Why 401(k)s are bad for the future of long-term care
John O'Connor, editorial director, McKnight's Long-Term Care News
We live in a world of unintended consequences.
Consider a 1978 change in the tax code designed to let corporate executives supplement their pensions with extra cash. Believe it or not, that was the idea behind this subsection in the Internal Revenue Code, better known as 401(k). It was never meant to be the nation's de facto retirement system, but here we are.
For it wasn't long before employers realized this provision allowed them to slash pension expenses and shift much of the retirement burden onto employees. And what a sweet deal that turned out to be. Suddenly, trillions of dollars that companies might have to set aside and manage were wiped off the books. For many providers, that turned out to be a very welcome short-term gift.
But it won't be long before the bitter fruits of this harvest reveal themselves. According to the Employee Benefit Research Institute , the average balance in the nation's 50 million 401(k) accounts is about $60,000.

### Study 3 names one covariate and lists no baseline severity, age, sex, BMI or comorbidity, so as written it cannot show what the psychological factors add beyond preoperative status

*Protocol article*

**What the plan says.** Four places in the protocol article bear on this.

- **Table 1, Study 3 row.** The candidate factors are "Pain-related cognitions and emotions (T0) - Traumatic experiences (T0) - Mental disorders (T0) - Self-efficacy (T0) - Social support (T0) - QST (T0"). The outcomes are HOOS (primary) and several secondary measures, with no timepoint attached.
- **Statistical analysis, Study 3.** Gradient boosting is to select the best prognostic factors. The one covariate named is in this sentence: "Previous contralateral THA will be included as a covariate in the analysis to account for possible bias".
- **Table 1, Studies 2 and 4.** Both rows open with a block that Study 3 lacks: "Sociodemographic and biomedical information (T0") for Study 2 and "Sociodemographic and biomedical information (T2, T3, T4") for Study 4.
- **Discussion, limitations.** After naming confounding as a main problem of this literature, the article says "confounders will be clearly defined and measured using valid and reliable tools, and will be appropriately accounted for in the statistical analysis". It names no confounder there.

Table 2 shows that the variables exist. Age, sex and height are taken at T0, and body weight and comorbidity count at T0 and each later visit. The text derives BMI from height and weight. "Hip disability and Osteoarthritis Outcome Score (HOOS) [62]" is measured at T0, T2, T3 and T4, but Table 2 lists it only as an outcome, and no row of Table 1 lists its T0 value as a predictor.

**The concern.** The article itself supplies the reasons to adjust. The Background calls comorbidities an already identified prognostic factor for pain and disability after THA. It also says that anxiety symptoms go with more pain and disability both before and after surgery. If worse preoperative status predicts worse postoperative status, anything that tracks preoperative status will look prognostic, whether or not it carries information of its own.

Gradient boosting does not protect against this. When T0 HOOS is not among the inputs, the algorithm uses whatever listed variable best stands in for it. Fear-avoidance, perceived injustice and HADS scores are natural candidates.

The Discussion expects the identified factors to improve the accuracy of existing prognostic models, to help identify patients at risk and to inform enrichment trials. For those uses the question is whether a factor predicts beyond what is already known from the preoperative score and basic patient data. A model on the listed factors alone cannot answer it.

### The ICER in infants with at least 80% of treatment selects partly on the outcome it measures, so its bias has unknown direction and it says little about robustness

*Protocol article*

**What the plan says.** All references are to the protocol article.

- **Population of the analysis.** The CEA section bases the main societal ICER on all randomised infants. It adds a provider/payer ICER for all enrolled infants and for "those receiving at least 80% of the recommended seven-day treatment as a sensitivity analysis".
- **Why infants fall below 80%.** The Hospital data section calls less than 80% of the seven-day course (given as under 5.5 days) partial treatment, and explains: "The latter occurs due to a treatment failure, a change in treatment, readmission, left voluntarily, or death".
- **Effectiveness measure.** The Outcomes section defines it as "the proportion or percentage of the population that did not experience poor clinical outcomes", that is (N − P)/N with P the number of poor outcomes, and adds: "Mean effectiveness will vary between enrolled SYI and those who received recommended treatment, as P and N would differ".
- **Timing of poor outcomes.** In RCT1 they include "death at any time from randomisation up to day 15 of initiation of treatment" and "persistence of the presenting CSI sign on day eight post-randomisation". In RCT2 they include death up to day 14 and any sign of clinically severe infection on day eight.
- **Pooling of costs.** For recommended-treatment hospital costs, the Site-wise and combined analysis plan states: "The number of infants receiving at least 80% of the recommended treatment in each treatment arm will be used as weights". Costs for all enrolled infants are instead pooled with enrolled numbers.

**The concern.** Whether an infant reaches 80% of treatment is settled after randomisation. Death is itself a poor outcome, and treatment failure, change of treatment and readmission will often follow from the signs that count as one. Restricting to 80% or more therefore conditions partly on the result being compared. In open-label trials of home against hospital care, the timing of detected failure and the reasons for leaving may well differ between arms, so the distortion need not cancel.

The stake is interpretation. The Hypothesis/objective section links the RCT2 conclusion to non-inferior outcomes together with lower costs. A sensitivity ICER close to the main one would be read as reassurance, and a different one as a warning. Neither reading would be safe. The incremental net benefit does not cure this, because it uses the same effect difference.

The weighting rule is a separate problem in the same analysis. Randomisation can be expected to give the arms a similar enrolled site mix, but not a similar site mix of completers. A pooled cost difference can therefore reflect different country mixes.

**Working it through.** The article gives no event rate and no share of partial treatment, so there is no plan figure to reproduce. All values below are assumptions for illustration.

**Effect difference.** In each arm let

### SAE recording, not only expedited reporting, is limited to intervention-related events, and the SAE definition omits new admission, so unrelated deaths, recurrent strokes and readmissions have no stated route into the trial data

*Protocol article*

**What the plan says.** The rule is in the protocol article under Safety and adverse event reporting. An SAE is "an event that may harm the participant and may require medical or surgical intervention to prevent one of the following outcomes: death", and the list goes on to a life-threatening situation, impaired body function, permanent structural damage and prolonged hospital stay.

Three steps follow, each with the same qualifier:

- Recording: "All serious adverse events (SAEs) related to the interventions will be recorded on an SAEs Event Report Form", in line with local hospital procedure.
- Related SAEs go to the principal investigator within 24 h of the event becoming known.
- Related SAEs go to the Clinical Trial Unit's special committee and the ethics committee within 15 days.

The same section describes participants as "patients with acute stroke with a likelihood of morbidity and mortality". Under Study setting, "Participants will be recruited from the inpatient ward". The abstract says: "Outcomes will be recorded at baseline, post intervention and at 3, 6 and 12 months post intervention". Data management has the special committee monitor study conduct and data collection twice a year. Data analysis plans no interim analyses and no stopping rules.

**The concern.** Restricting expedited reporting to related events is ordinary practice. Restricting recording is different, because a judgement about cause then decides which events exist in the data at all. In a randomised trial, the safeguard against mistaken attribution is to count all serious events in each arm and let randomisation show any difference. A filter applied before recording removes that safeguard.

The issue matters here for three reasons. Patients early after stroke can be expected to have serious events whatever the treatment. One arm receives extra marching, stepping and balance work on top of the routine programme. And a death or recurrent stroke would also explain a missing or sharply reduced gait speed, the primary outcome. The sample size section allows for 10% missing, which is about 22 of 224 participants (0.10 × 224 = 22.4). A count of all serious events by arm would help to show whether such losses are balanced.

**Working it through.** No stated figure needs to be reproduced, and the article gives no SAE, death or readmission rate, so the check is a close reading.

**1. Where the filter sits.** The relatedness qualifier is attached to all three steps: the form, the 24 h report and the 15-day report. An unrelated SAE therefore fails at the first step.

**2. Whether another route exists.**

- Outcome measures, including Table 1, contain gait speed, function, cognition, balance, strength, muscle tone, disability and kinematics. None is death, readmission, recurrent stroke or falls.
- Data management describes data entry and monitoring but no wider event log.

Part of the problem is the recent economic downturn our nation has faced. About a third of the value of 401(k)s — that's $1.6 trillion — was wiped out by the Great Recession.
But if you think that's bad, consider this: About half of all current workers have no retirement plan at all. That speaks to another troubling reality: Most middle class Americans — those who presumably will be the majority of your future customers — do a lousy job of anticipating how much money they will need late in life.
The heartbreaker here is that 401(k)s have exacerbated that profound shortcoming, while also managing to blow an engine.
When these boomers start needing your services, which customer would you prefer to have: Those who started out with a $60,000 total retirement fund, or those with pensions? Put differently, would you rather have more Medicaid-eligible residents, or customers in a position to help pay?
That may be a theoretical issue right now, but it sure won't be in two decades. Sadly, many of these octogenarians won't be stopping by to check out your service portfolio. Instead, they'll be dropping off resumes.